Test 2 - Pushbuttons

This test tests for proper connection and operation of the pushbuttons. When the "pushbuttons" message is displayed on the LCD, you should press each of the pushbuttons in turn while watching for the corresponding LED to illuminate.  

Test 3 - Paddles

This test checks for proper connection and functionality of the Paddles jack to the PIC. You should plug your favorite paddles into the Paddles jack J3.  When the "Paddles" message is displayed on the LCD, you can alternately tap the paddle(s) in the dit and dah direction and see two of the LEDs come on, respectively.

Test 4 - Speaker

This test checks for good operation of the miniature speaker. The LCD displays Speaker" and the test programs sends several loops of the familiar "do re me fa so la te do" tonal scale.  The speaker output is moderate - certainly noticeable in a quiet room and even quite useful in a noisy room if you are close to the board. Some of us old timers who need hearing aids may have to lean close to hear the tones. later on we'll describe ways to amplify the tones so they are more easily heard.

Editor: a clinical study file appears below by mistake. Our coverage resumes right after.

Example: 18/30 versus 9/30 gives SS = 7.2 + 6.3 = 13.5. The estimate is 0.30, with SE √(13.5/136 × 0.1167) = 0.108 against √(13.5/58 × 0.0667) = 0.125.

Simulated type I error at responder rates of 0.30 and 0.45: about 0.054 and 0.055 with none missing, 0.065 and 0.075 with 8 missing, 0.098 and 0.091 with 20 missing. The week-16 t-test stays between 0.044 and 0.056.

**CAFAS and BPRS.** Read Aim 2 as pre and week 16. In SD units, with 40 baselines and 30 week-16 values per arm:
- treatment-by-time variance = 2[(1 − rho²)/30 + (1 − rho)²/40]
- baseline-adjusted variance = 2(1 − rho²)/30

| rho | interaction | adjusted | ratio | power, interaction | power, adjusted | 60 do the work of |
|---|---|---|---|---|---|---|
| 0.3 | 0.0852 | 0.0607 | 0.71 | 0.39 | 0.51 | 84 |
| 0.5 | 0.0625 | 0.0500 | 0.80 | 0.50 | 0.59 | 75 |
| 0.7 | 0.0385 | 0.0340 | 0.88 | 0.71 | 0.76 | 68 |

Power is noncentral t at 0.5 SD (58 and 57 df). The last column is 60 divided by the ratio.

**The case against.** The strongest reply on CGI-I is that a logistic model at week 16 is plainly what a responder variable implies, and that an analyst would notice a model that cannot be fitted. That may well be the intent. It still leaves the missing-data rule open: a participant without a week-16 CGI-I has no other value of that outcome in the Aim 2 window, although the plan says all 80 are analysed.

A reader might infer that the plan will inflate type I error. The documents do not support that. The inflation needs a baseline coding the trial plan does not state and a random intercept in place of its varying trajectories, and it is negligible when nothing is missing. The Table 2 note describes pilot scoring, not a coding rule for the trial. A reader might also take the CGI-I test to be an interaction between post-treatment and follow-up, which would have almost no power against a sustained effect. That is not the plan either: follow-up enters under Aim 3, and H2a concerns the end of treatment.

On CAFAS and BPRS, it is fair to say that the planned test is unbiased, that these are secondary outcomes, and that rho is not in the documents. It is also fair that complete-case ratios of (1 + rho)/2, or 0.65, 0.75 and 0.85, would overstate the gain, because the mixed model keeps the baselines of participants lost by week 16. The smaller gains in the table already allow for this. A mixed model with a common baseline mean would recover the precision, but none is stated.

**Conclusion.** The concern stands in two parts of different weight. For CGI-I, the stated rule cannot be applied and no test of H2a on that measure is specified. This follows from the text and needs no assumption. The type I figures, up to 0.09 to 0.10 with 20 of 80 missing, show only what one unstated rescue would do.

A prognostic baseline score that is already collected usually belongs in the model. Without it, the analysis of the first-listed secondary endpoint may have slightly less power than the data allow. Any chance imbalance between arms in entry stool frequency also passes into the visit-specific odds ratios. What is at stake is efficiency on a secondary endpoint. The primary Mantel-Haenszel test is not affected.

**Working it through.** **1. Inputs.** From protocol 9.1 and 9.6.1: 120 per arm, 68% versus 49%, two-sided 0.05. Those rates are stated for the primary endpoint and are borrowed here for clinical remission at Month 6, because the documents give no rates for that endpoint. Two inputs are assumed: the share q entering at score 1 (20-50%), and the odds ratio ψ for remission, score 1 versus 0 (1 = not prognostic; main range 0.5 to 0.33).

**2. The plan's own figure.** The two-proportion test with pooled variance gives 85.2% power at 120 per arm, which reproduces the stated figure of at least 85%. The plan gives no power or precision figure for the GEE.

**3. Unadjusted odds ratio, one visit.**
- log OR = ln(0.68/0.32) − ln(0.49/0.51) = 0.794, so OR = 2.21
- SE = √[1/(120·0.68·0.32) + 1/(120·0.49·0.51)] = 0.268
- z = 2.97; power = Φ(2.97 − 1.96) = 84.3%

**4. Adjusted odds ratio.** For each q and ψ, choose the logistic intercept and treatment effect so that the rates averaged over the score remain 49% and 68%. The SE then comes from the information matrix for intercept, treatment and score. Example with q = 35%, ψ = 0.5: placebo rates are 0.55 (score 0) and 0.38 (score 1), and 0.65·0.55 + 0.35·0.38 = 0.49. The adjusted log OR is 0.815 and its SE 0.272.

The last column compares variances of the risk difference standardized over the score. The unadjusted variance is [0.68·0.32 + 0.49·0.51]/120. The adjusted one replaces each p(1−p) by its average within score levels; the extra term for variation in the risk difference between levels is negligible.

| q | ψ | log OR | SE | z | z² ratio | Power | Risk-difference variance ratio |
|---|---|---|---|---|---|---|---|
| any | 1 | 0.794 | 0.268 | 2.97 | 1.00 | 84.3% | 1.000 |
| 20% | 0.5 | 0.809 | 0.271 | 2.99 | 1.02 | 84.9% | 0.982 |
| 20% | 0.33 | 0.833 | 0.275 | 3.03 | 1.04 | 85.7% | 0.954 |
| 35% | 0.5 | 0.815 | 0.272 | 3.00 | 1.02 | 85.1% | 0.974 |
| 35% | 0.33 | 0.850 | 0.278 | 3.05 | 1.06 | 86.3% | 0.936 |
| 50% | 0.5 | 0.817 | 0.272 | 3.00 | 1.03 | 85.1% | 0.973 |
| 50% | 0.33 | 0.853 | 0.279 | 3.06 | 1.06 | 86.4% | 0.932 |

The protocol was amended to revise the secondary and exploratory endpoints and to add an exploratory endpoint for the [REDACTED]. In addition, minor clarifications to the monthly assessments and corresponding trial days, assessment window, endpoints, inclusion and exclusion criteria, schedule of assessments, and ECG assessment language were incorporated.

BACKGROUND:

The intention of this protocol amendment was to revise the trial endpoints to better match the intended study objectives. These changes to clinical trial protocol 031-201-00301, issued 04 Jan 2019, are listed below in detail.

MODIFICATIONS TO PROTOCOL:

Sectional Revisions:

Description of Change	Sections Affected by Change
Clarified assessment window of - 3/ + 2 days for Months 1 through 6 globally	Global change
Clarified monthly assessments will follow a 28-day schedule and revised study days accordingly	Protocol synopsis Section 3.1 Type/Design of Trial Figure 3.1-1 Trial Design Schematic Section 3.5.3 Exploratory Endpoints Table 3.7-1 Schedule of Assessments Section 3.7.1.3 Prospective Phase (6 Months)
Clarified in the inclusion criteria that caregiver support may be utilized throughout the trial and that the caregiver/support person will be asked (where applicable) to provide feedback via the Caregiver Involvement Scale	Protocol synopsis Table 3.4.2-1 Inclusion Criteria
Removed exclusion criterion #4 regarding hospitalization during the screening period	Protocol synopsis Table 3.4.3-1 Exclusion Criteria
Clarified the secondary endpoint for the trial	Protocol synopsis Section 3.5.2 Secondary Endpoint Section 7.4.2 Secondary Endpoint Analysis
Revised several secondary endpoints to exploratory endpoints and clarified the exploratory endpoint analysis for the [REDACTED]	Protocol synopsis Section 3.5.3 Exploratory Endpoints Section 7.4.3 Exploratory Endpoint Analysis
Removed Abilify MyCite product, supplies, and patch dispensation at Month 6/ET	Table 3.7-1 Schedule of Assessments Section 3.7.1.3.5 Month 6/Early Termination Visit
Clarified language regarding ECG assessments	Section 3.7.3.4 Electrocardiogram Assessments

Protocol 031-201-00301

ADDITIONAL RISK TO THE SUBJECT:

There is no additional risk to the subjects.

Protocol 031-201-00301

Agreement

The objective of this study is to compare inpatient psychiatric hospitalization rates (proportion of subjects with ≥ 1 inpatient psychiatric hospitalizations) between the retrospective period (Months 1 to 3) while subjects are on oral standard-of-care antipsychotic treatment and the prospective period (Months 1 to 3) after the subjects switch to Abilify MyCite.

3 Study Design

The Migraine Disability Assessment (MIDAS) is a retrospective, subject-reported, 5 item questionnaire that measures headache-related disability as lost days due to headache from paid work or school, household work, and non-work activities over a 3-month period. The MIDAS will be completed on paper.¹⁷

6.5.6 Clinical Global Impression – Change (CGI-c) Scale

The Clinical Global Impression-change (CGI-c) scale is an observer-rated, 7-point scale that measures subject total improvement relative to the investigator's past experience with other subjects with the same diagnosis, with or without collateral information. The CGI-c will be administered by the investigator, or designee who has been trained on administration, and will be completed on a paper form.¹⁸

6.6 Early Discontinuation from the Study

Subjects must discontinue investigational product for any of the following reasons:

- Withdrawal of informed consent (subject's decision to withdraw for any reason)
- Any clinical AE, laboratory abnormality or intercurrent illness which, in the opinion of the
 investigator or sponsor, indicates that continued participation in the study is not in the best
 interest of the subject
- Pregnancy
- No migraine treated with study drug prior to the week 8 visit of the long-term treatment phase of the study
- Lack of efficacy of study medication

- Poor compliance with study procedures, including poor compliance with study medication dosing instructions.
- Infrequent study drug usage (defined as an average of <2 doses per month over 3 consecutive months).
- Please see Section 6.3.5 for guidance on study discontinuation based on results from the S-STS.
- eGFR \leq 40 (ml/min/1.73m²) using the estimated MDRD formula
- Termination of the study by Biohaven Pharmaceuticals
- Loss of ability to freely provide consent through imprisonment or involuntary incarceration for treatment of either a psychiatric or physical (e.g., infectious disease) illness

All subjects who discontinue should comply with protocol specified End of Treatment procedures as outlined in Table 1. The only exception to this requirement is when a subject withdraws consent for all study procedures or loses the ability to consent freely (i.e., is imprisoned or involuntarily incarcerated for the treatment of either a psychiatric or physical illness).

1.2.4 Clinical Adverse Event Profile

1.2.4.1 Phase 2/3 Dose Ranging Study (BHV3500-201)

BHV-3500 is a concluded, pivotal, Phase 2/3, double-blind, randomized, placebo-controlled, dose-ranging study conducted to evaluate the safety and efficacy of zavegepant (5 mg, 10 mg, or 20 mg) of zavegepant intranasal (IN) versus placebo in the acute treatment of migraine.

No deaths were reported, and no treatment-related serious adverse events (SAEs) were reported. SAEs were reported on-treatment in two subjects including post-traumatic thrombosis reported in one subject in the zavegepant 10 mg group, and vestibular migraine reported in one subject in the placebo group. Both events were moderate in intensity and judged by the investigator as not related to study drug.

Test 5 - Encoder

This test checks for a properly operating encoder and it's connections to the PIC. The LCD displays "Encoder" and you then need to turn the shaft of the rotary encoder clockwise and counterclockwise while watching numbers on the LCD increment and decrement, respectively. It might be more convenient if you could install a small knob on the shaft of the encoder, thus making it easier to turn. Another fun thing to do is to watch the encoder A & B signals (on TP-Ga and TP-Gb) to see their quadrature nature.  one off the Elmer 160 course lessons will get into this in more depth.